But it’s not like the rest of their books clear up this summer. Patty Mills, Davis Bertans, Marco Belinelli, Bryn Forbes, Derrick White, and Jakob Poeltl are all under contract in 2020. Instead of selling off Aldridge and DeRozan, dangling Rudy Gay or Belinelli in an attempt to get younger while increasing their shot at a higher pick makes sense. What doesn’t is heading the other way, trading an asset for more immediate help just to make the playoffs.

With the amended lottery system set up to help bad-but-not-terrible teams leap into the top four, San Antonio can get lucky without pillaging its roster. They can use this crucial turn of misfortune to their advantage by turning it into a bridge towards the future, when Murray, Walker, and the draft assets they already have hopefully turn into something special. Until then, the Spurs as we knew them no longer exist. Such is life in the NBA.

Collin Sexton is Lord of the Long Two

Collin Sexton owns one of the most maddening and admirable shot charts in basketball. Guards who fetishize long twos and struggle-face their way into the paint with little to show for it unnecessarily wander uphill while leaving countless points on the table. But, as Cleveland’s physical representation of a silver lining, Sexton (who’s still 19) isn’t afraid to prioritize his own comfort zone over what NBA tastemakers deem obligatory. It’s clear from watching him that threes aren’t necessarily outside his range, but, for now, Sexton and the Cavs are fine with him cozying up to an area on the floor that just about everyone else in the league has abandoned.

“He’s taken what the defense has given him,” Cavs head coach Larry Drew said. “I think as he continues to mature, continues to grow and develop, he’ll start to understand, you know, that you just take a little step back and you get another point. But right now he’s playing off feel.”


Not only does Sexton gorge on the game’s least efficient shot more often than anybody else, but the gap between him and the pack is jarring. According to Cleaning the Glass, 43 percent of Sexton’s shots are long twos. For reference, that’s one point below DeMar DeRozan’s career high and last year’s league leader finished at 38 percent. “That’s just what they’re giving me,” Sexton told VICE Sports. “I have to take advantage and make it.”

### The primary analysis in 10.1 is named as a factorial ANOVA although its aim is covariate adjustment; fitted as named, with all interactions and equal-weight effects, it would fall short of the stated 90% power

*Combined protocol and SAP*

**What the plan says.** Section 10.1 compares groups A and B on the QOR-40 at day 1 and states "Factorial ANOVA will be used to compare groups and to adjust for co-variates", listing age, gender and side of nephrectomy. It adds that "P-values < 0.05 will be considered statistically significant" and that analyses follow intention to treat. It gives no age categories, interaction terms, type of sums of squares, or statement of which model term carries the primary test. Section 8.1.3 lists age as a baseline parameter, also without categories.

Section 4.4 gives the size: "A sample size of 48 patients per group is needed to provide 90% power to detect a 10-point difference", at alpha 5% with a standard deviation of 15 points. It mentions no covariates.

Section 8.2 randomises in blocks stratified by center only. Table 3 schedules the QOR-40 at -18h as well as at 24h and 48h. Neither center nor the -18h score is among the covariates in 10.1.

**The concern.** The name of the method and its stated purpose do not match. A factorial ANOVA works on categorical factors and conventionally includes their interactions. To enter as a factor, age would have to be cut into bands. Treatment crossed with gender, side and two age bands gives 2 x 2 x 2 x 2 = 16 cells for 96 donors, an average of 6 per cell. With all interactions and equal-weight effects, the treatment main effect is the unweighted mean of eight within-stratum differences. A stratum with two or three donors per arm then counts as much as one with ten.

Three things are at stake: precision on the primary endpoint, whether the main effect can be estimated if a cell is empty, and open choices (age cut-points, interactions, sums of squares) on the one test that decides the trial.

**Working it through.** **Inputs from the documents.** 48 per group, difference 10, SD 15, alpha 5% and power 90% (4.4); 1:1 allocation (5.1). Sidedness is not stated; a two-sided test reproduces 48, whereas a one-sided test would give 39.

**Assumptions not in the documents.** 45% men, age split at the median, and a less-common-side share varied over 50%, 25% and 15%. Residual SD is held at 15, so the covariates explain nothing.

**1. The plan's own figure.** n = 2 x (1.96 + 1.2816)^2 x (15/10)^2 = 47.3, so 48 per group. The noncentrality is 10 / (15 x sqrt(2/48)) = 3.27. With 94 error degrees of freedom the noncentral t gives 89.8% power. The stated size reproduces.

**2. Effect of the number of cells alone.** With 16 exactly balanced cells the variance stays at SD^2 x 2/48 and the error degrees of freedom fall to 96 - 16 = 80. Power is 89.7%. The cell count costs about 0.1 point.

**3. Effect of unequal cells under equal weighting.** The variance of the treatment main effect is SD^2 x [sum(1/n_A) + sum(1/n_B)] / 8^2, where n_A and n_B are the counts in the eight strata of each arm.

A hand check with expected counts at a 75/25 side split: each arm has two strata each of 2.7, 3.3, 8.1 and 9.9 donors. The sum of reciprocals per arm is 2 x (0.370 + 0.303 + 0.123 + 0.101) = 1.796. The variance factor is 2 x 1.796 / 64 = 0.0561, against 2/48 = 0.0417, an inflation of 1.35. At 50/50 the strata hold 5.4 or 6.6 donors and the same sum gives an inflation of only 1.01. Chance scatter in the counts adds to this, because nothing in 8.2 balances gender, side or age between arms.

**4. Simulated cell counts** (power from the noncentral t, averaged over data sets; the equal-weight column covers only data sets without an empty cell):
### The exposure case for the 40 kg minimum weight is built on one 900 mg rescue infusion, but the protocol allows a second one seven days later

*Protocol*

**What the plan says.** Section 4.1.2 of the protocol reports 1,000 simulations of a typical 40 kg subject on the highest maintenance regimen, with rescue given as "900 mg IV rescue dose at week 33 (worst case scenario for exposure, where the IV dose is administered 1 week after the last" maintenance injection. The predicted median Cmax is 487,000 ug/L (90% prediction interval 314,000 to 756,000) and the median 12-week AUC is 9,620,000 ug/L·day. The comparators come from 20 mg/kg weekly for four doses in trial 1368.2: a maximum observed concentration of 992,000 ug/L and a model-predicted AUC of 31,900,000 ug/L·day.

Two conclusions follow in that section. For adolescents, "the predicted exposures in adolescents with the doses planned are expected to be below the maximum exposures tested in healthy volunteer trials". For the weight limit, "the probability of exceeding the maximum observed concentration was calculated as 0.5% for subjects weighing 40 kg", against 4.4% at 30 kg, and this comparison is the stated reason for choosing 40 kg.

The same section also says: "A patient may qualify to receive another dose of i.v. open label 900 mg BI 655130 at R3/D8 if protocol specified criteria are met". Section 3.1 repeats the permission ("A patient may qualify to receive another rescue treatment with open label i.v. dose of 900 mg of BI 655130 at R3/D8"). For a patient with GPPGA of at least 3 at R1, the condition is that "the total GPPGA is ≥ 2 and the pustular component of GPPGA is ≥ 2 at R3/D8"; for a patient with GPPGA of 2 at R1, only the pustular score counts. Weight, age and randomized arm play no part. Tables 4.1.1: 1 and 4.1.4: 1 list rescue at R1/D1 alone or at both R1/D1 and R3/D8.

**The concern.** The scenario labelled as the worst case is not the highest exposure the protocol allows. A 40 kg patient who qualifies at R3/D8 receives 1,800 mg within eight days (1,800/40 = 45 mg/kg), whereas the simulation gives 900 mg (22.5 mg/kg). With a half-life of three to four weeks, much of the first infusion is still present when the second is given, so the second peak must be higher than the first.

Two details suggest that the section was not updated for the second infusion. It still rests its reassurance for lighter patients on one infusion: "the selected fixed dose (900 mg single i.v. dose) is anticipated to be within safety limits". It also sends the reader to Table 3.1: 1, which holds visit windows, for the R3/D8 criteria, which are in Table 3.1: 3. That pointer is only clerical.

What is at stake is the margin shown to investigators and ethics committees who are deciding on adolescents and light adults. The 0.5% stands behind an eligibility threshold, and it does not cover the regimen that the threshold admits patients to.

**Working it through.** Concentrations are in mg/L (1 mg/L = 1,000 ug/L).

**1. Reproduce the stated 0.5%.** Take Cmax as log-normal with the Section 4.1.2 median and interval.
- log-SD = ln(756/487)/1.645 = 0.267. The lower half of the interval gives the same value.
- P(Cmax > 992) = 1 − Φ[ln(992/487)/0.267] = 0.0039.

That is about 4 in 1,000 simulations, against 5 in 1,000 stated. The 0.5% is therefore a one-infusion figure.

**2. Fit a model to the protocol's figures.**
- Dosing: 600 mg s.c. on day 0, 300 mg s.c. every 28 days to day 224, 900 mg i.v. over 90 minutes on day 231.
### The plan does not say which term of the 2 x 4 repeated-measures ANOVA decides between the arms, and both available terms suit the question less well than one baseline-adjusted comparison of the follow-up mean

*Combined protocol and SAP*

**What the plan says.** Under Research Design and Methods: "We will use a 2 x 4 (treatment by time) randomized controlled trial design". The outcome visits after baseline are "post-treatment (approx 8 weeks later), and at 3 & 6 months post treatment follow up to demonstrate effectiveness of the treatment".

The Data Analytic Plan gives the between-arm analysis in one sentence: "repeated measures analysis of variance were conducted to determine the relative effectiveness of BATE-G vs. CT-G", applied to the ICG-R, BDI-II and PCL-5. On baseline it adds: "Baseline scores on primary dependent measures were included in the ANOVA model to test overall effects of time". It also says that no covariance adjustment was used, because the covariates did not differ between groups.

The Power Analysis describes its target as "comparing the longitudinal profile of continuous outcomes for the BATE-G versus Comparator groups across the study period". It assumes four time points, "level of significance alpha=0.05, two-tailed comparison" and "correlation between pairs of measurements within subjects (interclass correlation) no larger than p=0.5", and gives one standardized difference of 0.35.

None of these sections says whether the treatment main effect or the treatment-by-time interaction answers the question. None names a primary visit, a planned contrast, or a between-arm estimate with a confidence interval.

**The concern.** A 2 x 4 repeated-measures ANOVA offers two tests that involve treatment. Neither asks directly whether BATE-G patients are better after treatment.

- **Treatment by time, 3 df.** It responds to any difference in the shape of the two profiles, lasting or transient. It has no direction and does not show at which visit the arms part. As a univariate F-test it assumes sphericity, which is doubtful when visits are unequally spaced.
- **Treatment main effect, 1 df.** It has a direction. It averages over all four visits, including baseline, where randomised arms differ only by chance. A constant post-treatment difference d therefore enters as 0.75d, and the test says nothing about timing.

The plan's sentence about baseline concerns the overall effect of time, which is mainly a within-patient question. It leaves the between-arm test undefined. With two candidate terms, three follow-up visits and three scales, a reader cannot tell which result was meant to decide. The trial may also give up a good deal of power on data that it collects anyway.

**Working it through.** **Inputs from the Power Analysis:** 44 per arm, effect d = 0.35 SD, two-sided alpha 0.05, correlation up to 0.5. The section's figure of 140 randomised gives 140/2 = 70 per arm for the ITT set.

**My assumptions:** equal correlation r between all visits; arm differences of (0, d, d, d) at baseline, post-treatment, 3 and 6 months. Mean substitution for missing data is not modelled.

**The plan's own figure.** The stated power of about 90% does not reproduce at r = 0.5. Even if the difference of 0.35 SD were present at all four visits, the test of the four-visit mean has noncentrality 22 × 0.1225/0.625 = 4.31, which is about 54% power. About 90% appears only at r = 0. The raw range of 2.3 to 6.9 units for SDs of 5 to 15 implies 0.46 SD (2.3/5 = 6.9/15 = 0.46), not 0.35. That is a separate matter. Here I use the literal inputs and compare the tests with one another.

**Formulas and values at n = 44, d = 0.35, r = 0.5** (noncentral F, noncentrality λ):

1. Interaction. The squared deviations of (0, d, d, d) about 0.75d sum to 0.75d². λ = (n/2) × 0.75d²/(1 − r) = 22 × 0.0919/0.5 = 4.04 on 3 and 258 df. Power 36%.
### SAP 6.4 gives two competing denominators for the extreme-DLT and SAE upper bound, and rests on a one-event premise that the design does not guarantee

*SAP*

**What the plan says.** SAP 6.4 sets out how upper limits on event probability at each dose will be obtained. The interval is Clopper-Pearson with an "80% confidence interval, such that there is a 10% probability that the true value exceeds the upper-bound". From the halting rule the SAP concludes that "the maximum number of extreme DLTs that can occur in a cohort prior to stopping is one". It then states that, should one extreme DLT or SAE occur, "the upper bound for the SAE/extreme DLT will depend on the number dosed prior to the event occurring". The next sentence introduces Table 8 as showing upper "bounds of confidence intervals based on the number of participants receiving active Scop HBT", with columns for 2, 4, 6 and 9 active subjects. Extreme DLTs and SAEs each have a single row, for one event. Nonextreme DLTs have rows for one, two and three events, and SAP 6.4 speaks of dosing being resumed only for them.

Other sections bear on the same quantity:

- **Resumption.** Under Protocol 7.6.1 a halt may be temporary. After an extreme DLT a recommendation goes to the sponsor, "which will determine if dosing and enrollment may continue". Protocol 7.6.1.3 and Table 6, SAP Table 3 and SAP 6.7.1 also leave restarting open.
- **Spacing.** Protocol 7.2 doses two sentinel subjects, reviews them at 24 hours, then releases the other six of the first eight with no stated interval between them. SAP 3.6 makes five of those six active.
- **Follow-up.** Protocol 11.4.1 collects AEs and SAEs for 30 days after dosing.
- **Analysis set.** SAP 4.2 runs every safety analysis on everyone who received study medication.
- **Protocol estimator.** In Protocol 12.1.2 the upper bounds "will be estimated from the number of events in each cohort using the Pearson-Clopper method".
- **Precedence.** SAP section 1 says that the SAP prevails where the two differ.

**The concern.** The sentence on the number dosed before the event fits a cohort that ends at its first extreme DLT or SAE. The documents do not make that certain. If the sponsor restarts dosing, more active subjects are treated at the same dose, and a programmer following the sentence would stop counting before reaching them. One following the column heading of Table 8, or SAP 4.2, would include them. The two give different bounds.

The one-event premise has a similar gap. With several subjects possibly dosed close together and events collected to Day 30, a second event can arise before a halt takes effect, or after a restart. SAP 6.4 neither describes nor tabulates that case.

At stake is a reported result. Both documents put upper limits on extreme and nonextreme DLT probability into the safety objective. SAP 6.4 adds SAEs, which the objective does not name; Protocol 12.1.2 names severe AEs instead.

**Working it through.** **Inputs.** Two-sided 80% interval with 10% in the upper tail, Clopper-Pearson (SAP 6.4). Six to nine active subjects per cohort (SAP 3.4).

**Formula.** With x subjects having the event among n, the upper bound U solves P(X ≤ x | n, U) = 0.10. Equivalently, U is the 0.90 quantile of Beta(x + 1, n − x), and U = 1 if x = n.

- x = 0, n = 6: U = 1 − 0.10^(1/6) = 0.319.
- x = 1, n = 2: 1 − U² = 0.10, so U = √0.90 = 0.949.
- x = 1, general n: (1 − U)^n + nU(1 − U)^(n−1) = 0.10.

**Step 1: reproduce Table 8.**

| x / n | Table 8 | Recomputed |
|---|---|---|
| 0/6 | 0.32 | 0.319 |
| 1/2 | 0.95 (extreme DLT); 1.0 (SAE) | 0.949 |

Not even 30 games into his career, this doesn’t need to induce a freakout. But just so we’re clear, threes matter, and Sexton will eventually need to take more than 1.6 per game if he wants to widen his own margin for error. The upshot of a mid-range diet typically is not an efficient scorer. The Cavs would like Sexton to eventually be an efficient scorer. The good news is there doesn’t appear to be any sort of unnerving impediment holding him back. His range will someday extend by a few feet without any need to rework shot mechanics or speed up his release, and he’s already shown a willingness to pull up in the face of defenders who duck under his screen.

Sexton’s warm-up routine before games mostly focuses on the tight pull ups that account for a huge chunk of his shot selection, but Cleveland’s coaches also want to simulate the cushion defenders regularly give him above the break.

Earlier this week, before Cleveland’s shootaround began, Sexton and a handful of coaches had half the court to themselves. On the other side, a few Cavs (Alec Burks, Channing Frye, Sam Dekker, and a couple more) walked through sets with Coach Drew. For Sexton, the goal was to sharpen his entire off-the-dribble attack. He snaked pick and rolls as a coach instructed him to step forward towards the paint instead of back to the arc as he weaved middle off a screen, so as to prevent his man from recovering to bother his shot.


Attack the nail!” they shout, referencing the exact middle of the free-throw line. Speed is important, but this particular sequence is pointless unless Sexton can get his defender on his hip and lock him in jail. Learning such nuance does not happen overnight, but is crucial to his development. Until he figures it out, Sexton will take some difficult shots that don’t need to be so hard.